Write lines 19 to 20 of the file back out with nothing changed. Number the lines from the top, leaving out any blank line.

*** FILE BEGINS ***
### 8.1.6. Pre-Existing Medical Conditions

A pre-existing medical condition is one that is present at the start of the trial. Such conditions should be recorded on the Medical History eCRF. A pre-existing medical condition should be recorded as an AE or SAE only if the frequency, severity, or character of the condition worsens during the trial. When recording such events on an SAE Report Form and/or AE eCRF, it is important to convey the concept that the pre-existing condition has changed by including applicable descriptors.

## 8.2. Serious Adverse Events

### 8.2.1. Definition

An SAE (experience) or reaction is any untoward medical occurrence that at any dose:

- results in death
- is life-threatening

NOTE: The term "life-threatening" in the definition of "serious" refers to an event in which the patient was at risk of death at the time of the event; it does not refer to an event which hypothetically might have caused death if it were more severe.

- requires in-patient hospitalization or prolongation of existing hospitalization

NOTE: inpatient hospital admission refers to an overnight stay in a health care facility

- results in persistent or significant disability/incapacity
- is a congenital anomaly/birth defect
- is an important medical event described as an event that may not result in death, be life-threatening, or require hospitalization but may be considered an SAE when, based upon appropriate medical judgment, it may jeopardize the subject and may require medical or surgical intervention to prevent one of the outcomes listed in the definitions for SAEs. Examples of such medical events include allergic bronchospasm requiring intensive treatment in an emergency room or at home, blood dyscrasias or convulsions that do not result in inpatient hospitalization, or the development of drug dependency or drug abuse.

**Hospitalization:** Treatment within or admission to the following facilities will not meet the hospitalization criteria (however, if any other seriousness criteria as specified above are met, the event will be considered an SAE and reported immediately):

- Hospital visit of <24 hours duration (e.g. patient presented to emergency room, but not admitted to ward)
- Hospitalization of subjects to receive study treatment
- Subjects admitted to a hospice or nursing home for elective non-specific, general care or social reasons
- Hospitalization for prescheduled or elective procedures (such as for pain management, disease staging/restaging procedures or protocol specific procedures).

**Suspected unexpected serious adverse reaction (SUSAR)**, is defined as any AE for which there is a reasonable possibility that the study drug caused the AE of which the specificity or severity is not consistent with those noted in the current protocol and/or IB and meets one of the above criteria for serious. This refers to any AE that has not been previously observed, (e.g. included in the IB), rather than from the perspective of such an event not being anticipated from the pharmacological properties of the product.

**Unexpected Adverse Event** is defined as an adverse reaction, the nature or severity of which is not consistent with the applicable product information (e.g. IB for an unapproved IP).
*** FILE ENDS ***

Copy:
**Suspected unexpected serious adverse reaction (SUSAR)**, is defined as any AE for which there is a reasonable possibility that the study drug caused the AE of which the specificity or severity is not consistent with those noted in the current protocol and/or IB and meets one of the above criteria for serious. This refers to any AE that has not been previously observed, (e.g. included in the IB), rather than from the perspective of such an event not being anticipated from the pharmacological properties of the product.

**Unexpected Adverse Event** is defined as an adverse reaction, the nature or severity of which is not consistent with the applicable product information (e.g. IB for an unapproved IP).